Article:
Security experts are warning organizations about a new USB trojan that is extremely difficult to spot, can target air-gapped systems, and is ideal for cyber and industrial espionage campaigns.
Nicknamed USB Thief (detected as Win32/PSW.Stealer.NAI trojan), this is probably the most complex trojan ever discovered, using encryption and self-protection procedures to infect targets and hide from prying eyes.
As ESET's Tomáš Gardoň explains, the trojan binds itself on each USB stick, using the USB drive's details (as an encryption key) to hide its malicious files under AES128 encryption. If the trojan is copied to another USB or on a classic storage device, the encryption breaks, and the content of the malicious files cannot be determined. It is clear that USB Thief was implemented for covert operations, where the attacker impregnates one USB at a time, for the sole purpose of targeting one person or organization.
Once the USB stick is plugged into a computer, the trojan steals data like pictures and documents, and stores them in an encrypted format on the same USB drive. After the USB is pulled out of the computer, victims or security researchers investigating the attacked system have no clue as to what happened because the trojan leaves no traces behind on the attacked PC.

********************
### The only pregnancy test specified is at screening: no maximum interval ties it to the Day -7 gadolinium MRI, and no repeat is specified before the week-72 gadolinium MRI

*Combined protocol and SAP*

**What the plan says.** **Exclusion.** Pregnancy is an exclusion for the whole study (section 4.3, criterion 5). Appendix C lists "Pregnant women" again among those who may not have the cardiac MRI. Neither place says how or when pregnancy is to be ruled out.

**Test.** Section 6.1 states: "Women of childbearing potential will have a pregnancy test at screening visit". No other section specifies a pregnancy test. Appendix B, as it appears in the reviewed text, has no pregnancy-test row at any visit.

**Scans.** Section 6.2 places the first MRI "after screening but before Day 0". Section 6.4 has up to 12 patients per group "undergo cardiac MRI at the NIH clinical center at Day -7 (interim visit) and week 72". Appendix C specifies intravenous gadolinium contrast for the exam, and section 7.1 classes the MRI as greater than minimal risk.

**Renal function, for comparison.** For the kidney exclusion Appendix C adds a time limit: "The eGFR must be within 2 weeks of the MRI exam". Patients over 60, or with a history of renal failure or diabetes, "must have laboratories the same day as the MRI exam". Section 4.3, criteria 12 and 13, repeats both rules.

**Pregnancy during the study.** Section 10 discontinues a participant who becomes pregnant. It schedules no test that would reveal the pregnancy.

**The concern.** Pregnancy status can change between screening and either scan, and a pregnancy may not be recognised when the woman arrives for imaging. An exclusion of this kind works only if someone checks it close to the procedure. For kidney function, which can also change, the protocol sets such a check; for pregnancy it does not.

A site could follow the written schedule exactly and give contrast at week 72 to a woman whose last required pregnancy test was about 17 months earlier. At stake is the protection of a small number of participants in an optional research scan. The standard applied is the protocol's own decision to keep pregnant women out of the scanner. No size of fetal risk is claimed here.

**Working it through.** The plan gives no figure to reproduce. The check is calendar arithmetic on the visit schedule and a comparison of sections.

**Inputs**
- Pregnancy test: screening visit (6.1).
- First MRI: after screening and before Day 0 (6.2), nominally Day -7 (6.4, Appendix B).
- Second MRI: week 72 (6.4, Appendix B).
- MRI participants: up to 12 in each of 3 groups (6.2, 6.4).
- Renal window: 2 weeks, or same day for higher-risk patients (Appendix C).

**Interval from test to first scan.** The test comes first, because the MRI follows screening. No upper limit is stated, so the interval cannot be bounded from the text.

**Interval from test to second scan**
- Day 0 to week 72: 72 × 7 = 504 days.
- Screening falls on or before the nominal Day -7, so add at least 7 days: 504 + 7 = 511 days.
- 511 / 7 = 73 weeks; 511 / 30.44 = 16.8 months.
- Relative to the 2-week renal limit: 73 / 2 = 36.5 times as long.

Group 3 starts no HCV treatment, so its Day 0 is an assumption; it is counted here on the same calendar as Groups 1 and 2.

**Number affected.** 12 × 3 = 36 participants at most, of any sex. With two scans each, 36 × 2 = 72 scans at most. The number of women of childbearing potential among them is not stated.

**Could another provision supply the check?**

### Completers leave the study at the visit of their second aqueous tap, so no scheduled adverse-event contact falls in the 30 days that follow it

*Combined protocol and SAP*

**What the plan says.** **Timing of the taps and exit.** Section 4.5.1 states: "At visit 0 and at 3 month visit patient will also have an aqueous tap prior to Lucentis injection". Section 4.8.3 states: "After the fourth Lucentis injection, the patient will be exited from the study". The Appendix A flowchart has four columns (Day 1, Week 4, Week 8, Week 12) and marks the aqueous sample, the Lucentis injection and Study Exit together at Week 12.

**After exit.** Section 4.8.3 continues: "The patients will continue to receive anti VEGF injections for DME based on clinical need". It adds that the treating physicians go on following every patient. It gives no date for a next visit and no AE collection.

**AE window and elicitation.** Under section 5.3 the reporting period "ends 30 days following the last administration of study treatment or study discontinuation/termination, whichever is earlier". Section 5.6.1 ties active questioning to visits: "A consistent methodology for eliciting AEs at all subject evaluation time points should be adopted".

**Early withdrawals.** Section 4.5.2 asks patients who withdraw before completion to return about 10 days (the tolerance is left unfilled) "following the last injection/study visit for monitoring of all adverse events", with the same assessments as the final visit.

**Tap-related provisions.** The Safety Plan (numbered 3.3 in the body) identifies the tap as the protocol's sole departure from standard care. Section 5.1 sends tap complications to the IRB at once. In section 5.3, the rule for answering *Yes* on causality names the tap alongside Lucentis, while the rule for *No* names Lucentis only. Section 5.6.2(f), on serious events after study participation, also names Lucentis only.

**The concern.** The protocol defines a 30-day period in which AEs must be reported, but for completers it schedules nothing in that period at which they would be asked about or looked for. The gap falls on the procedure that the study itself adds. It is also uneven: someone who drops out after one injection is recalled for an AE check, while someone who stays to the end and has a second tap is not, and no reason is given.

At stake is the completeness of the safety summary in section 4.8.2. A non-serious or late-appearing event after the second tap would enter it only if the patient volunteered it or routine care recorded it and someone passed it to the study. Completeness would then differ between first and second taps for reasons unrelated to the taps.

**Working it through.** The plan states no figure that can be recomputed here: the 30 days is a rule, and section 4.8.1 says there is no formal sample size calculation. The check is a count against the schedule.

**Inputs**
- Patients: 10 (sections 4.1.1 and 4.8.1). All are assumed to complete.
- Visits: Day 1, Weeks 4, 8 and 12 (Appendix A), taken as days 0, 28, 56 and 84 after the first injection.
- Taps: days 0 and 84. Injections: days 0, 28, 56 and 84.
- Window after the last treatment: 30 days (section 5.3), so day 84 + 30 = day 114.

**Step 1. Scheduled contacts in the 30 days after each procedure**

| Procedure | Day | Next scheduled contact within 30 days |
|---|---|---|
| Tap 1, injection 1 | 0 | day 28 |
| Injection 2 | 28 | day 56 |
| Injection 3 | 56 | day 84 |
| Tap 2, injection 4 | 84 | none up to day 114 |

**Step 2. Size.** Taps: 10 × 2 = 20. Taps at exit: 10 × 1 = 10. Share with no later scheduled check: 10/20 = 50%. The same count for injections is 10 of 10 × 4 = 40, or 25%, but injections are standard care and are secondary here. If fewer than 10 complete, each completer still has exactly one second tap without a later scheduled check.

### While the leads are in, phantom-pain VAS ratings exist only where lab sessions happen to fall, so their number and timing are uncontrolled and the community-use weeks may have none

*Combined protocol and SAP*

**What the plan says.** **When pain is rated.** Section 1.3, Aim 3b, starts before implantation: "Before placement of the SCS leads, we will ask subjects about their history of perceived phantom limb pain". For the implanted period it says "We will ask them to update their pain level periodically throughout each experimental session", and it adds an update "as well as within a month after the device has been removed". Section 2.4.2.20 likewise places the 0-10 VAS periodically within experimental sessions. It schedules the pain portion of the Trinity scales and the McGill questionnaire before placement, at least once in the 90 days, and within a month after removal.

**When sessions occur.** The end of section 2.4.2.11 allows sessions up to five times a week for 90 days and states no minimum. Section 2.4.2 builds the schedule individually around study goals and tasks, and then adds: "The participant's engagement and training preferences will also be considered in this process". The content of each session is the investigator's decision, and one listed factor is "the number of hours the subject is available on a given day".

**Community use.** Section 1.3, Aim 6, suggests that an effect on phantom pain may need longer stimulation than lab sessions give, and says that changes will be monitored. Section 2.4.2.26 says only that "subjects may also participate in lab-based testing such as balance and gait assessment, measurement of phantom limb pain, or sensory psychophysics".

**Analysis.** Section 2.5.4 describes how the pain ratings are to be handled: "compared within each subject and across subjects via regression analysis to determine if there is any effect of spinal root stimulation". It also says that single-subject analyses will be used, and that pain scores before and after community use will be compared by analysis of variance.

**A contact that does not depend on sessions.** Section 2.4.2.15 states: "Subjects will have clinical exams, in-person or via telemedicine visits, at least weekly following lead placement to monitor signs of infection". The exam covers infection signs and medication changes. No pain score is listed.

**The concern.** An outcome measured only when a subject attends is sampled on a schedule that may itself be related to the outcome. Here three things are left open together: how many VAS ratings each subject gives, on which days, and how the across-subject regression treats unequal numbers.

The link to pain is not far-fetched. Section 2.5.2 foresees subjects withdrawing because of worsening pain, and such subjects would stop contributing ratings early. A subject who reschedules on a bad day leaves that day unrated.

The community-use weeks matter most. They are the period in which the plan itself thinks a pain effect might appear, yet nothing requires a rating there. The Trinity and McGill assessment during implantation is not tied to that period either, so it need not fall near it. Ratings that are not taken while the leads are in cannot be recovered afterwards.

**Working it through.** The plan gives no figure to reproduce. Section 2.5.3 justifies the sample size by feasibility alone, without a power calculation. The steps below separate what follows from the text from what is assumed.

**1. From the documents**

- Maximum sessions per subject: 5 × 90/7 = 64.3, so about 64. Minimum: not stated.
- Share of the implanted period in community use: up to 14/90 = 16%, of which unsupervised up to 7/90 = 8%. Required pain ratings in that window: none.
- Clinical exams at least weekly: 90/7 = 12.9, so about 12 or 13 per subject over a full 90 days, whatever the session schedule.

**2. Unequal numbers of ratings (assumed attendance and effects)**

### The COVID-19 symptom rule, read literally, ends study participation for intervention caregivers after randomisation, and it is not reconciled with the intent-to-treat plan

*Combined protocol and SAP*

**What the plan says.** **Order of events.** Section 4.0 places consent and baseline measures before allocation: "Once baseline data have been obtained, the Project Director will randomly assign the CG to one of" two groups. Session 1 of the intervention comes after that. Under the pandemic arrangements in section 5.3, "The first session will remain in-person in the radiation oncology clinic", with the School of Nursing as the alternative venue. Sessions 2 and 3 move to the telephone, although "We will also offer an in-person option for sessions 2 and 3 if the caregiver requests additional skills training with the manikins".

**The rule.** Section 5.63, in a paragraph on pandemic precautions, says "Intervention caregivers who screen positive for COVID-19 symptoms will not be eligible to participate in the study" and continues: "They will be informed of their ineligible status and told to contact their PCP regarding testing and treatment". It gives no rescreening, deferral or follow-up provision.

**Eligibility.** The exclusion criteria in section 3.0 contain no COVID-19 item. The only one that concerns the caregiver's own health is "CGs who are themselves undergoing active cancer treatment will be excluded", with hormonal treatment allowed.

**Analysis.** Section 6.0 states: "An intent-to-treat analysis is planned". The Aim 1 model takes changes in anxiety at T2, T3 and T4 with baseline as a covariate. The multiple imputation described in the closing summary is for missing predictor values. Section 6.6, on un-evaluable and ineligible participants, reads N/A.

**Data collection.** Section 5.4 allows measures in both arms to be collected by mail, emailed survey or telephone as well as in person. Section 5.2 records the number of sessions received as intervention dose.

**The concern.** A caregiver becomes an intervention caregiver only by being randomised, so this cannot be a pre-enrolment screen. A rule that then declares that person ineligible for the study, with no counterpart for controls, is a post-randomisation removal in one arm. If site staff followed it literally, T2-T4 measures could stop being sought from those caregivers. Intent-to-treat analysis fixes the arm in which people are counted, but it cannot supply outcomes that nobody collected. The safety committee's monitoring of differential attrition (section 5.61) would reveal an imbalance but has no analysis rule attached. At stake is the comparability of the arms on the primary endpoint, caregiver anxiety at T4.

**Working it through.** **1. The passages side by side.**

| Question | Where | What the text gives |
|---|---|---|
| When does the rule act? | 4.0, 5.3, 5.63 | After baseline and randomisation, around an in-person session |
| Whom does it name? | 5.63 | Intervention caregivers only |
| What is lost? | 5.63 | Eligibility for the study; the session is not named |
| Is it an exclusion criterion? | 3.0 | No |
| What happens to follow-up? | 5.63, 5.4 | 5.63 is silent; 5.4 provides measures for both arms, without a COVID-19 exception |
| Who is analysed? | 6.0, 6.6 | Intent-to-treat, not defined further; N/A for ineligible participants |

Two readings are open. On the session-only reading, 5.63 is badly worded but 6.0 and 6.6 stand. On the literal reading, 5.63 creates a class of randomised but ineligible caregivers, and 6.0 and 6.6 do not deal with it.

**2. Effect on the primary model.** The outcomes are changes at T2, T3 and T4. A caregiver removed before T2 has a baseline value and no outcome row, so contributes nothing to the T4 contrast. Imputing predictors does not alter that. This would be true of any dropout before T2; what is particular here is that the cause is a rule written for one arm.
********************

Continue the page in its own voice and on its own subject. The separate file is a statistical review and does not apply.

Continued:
"USB Thief can deliver all kinds of threats, not just infostealers"
A peculiar USB Thief feature is the presence of a self-protection mechanism that makes reverse engineering extremely difficult. The trojan is composed of four executables and two configuration files. In order to execute, these files have to run in a certain order. If security researchers don't know the exact order in which these files execute, then they can't reproduce the malicious behavior, even if they managed to brute-force the trojan's encryption and have access to its content.
Even worse, the trojan's final infostealing payload can be easily modified. "The (relatively simple) data-stealing payload is very powerful, especially since it does not leave any evidence on the affected computer," Mr. Gardoň explains. "It would not be difficult to redesign the malware to change from a data-stealing payload to any other malicious payload."
"Victims can launch USB Thief without even knowing"
While our above-mentioned infection scenario involves a malicious actor putting the USB Thief-infected trojan in a computer and launching the malicious application, this is not the only attack scenario. Mr. Gardoň says that USB Thief can also be packed as a plugin or add-on for portable applications often installed on USBs, like Firefox, Chrome, TrueCrypt, Notepad++, and so on.
An attacker could find ways to deliver the trojan to the victim's USB, hide it as a plugin in one of those portable apps, and let the victim carry the trojan into air-gapped systems and use it in their own time. When the portable app is launched into execution, the trojan would execute as well, the attacker only needing to show patience to let the attack roll out on its on.
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